The conservative Media Research Center accused reporters covering the convention of avoiding Mr. Clinton’s Epstein connection. Mr. Clinton has insisted he knew nothing about Epstein’s crimes and took trips on the billionaire financier’s private plane in connection with his work for the Clinton Foundation.

“Democrats claim to embraced women speaking out against harassment in a #MeToo era,” said MRC’s Scott Whitlock. “So it’s awkward to see journalists look the other way at Bill Clinton speaking on night two of the Democratic National Convention. It’s even more awkward with newly unearthed photos of the former president getting a massage from an alleged Jeffrey Epstein victim.”

Meanwhile, the Associated Press reports:

House Speaker Nancy Pelosi and former Attorney General Eric Holder delivered a stark reminder to Wisconsin Democrats on Thursday about the importance the battleground state plays in the presidential election less than 11 weeks away.

“No pressure, it’s all riding on Wisconsin,” Pelosi told more than 100 Democrats during a virtual meeting tied to the final day of the Democratic National Convention. “No pressure.”

Democrats, as well as President Donald Trump, have made no secret how essential winning Wisconsin is to the race this year. Wisconsin did not get the national attention it hoped for when the Democratic convention originally planned for Milwaukee moved online. But Trump and his surrogates have flooded the state this week, drawing a sharp contrast with Democratic nominee Joe Biden, who decided against traveling to the state to accept the nomination due to concerns over COVID-19.

Still, after Trump’s narrow victory of less than 23,000 votes in 2016, and polls showing another close race this year, Democrats are pledging not to downplay the importance of Wisconsin in Biden’s efforts to defeat Trump.

“The road to the presidency runs through Wisconsin,” said Holder, who was attorney general under former President Barack Obama. “The fate of the United States, the fate of the western world, is on your shoulders. Not too much pressure.”

Holder and Gov. Tony Evers also stressed the importance of denying Republicans the six seats needed in the Wisconsin Legislature to have a veto-proof super majority headed into the once-a-decade process of redistricting next year. Wisconsin has been at the front of the national battle over redistricting, with Democrats taking a challenge of the current maps all the way to the U.S. Supreme Court.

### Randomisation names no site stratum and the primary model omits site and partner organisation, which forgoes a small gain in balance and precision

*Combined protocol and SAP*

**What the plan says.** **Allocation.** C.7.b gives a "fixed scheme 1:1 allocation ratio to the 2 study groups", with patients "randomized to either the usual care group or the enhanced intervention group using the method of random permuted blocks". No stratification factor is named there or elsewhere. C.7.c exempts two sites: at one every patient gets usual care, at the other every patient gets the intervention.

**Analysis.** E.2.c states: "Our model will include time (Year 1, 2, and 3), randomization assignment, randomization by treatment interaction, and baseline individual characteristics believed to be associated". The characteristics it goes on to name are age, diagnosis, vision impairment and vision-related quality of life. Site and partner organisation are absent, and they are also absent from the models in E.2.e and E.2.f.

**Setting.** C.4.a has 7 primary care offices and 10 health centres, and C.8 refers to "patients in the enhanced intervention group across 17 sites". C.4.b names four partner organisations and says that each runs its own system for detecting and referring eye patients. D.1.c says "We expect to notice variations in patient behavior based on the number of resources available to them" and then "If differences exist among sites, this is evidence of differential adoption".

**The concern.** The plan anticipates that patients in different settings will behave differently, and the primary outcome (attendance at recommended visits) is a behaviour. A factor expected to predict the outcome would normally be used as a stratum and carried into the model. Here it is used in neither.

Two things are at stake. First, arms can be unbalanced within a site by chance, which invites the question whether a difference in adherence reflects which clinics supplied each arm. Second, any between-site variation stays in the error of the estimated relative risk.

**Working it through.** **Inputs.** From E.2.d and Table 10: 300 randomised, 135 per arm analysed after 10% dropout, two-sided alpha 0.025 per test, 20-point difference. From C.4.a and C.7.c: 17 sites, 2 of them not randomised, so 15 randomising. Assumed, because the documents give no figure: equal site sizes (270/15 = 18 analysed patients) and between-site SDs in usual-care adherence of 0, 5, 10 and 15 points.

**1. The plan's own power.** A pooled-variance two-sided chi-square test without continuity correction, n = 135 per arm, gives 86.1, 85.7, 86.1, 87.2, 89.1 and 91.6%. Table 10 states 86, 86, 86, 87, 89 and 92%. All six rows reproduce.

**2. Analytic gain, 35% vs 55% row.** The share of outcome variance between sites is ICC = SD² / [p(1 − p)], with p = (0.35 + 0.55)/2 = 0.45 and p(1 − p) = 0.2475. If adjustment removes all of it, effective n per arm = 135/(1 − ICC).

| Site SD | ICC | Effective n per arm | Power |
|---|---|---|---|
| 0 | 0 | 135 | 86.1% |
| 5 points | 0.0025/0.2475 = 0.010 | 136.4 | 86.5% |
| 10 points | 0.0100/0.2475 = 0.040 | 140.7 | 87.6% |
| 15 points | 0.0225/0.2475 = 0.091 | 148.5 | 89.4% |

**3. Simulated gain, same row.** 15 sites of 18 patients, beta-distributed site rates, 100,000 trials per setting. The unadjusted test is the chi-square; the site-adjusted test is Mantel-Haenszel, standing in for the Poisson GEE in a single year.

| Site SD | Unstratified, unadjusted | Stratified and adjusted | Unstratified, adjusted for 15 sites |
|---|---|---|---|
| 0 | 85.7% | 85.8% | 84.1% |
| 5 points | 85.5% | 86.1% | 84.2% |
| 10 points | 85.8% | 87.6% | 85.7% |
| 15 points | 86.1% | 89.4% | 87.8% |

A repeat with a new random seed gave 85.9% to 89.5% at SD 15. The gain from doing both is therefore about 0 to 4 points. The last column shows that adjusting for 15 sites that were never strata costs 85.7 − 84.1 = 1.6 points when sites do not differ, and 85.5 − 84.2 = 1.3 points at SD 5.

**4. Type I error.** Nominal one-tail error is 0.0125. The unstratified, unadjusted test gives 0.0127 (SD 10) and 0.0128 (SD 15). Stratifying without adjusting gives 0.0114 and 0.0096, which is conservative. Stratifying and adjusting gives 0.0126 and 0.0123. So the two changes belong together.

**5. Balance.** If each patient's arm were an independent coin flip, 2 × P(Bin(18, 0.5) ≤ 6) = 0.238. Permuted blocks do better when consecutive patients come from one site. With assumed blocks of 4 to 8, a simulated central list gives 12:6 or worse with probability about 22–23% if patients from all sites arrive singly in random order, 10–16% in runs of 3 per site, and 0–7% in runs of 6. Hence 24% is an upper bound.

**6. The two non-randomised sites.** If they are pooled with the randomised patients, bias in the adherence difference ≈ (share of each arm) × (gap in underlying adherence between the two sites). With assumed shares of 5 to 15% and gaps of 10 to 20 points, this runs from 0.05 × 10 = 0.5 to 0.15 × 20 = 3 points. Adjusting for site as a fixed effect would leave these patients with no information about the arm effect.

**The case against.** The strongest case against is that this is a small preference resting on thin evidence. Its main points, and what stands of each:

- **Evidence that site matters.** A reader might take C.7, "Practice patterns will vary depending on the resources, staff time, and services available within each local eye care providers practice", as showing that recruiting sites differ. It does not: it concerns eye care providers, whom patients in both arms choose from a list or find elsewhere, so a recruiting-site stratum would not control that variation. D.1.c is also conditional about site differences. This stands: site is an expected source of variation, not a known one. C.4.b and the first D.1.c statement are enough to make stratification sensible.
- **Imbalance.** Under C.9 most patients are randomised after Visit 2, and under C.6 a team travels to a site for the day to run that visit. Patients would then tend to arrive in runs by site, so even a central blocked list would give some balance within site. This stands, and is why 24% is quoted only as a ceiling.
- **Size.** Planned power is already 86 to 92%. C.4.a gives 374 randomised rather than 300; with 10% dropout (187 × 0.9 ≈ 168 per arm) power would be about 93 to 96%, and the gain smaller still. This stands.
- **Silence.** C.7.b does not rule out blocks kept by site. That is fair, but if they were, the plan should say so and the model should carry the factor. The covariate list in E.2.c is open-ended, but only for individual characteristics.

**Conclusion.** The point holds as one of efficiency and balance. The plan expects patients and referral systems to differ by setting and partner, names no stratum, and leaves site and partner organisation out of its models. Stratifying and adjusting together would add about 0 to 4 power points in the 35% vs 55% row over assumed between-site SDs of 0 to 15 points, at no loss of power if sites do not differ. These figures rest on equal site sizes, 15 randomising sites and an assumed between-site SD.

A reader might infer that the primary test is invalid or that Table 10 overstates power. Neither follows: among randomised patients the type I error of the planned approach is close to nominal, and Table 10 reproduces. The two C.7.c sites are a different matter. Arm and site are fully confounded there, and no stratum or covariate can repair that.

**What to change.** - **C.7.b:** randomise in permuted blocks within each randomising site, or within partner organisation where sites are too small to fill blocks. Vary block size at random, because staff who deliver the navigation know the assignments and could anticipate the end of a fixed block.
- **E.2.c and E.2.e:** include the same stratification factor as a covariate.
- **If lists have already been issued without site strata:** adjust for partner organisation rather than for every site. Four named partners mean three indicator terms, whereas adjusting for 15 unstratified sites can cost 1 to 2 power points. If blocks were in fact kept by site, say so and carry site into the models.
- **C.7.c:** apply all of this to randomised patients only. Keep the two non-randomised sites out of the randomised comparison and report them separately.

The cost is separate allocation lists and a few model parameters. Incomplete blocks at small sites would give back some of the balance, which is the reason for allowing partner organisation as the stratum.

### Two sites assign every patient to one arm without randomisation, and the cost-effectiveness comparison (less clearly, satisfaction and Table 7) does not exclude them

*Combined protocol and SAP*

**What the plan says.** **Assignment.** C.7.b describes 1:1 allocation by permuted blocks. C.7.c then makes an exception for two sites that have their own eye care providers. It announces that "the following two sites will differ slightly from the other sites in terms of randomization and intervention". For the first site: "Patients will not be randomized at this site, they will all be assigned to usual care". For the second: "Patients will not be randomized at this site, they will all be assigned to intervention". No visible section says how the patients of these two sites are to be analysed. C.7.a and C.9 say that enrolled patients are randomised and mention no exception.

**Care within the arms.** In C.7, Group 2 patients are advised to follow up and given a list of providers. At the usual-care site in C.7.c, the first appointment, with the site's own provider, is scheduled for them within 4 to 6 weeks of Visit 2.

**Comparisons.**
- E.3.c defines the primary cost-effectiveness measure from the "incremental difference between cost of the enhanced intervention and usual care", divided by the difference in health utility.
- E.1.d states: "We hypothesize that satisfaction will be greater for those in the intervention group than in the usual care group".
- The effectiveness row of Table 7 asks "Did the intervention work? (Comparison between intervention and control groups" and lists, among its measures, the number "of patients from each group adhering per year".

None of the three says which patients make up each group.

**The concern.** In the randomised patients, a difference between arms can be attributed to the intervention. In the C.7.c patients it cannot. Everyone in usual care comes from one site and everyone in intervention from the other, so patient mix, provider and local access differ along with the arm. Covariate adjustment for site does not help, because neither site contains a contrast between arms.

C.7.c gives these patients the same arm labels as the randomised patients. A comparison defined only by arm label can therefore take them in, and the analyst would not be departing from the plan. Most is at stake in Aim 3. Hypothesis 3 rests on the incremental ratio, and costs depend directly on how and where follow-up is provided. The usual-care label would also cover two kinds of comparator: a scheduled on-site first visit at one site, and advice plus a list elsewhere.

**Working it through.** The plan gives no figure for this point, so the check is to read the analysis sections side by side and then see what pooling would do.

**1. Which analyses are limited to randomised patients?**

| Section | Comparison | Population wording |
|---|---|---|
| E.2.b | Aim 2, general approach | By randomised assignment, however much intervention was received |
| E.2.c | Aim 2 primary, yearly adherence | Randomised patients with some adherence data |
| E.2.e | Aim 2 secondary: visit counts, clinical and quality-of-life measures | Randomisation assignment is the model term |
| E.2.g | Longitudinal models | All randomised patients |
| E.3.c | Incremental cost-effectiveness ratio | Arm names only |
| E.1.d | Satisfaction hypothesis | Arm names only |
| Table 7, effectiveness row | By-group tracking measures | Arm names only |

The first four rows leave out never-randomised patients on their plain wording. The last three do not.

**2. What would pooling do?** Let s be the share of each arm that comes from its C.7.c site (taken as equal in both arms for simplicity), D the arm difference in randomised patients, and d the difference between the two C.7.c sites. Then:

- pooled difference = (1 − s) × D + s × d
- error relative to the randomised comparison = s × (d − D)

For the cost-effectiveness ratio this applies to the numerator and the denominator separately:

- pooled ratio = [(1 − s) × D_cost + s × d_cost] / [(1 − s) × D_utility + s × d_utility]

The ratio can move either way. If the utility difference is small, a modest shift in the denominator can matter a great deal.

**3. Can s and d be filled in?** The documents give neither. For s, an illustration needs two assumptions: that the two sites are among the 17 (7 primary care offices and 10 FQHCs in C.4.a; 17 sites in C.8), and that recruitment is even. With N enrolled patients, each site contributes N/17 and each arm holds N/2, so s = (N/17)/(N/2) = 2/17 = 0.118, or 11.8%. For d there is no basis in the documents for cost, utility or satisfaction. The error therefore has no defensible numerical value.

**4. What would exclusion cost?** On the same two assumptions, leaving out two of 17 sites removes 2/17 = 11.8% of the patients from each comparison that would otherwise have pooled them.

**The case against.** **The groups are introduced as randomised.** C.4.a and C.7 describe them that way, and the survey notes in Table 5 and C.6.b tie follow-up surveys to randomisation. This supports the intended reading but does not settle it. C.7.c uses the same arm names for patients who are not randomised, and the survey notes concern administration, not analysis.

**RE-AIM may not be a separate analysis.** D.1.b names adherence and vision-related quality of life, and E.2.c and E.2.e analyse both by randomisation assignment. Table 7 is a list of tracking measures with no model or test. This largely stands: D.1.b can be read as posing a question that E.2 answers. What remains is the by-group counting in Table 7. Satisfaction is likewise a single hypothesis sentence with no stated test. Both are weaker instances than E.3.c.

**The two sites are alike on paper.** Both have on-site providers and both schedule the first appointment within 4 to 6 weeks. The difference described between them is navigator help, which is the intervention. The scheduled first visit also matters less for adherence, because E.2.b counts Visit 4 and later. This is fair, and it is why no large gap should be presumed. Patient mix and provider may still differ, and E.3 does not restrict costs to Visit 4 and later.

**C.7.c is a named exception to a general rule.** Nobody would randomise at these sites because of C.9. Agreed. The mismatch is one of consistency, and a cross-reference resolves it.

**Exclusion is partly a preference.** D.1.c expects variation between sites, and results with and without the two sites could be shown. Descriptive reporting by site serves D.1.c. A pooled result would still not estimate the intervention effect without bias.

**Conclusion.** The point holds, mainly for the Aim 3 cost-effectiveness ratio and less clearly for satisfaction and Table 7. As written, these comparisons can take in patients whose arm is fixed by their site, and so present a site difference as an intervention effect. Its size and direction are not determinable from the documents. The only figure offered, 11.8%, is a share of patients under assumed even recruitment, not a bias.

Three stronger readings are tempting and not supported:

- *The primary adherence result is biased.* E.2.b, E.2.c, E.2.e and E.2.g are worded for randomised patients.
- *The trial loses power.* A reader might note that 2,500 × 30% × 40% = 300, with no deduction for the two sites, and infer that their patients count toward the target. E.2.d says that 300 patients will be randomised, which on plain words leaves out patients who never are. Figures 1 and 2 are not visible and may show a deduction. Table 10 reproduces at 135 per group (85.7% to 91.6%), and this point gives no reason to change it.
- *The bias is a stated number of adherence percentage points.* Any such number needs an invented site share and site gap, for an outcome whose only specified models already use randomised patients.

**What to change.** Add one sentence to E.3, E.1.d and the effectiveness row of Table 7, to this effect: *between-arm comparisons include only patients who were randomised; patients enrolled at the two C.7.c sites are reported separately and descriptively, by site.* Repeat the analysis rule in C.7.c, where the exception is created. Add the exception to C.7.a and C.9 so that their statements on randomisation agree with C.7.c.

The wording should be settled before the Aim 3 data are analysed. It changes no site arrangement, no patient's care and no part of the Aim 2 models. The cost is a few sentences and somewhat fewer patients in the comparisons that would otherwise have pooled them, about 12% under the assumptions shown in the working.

Republicans need to pick up three seats in the Senate and three in the Assembly to have super majorities that could override any Evers veto. That would enable the GOP-controlled Legislature to enact any map it wishes after redistricting next year, just as it did in 2011 when Republican Scott Walker was governor.

Evers and Democrats have rallied around a “Save the Veto” message, with the first-term Democrat saying Thursday he had temporarily suspended fundraising for his own reelection to focus on that effort.

Interesting last sentence. Wisconsin is in a health emergency as declared by Evers, but it’s not too much of an emergency to suspend usual politics.

Saying is one thing. Doing is another. On that, RightWisconsin reports:

Remember the good old days when nearly everyone was excited the Democrats chose Milwaukee to host the Democratic National Convention?
Okay, a few us worried about the rioting, but it turns out the left can destroy businesses and ruin lives without having the Democratic National Convention as an excuse. Look how successful they are in Madison.
But we were supposed to get thousands of visitors, a ton of publicity and goodwill, and millions of tourist dollars.
Instead, we don’t even get a visit from the party’s nominee. Thousands of delegates? Nope. How about press coverage from all over the world? Nope again. We don’t even rate a silhouette in the convention logo anymore because Democrats don’t want anyone to think they visited Wisconsin. And when the roll call of the states showed the best of what each state had to offer, Wisconsin‘s Democrats had Lt. Gov. Mandela Barnes, who made Biden a plural earlierin a conference room instead of some wonderful Wisconsin location.
Of course, it’s not like Barnes could drive anywhere.
But if you wonder what Hollywood and the Democrats really think of Wisconsin, late night talk show host Stephen Colbert has the answer. Thank you for your contempt, and you can stop wondering how Donald Trump won Wisconsin in 2016.

What about Colbert?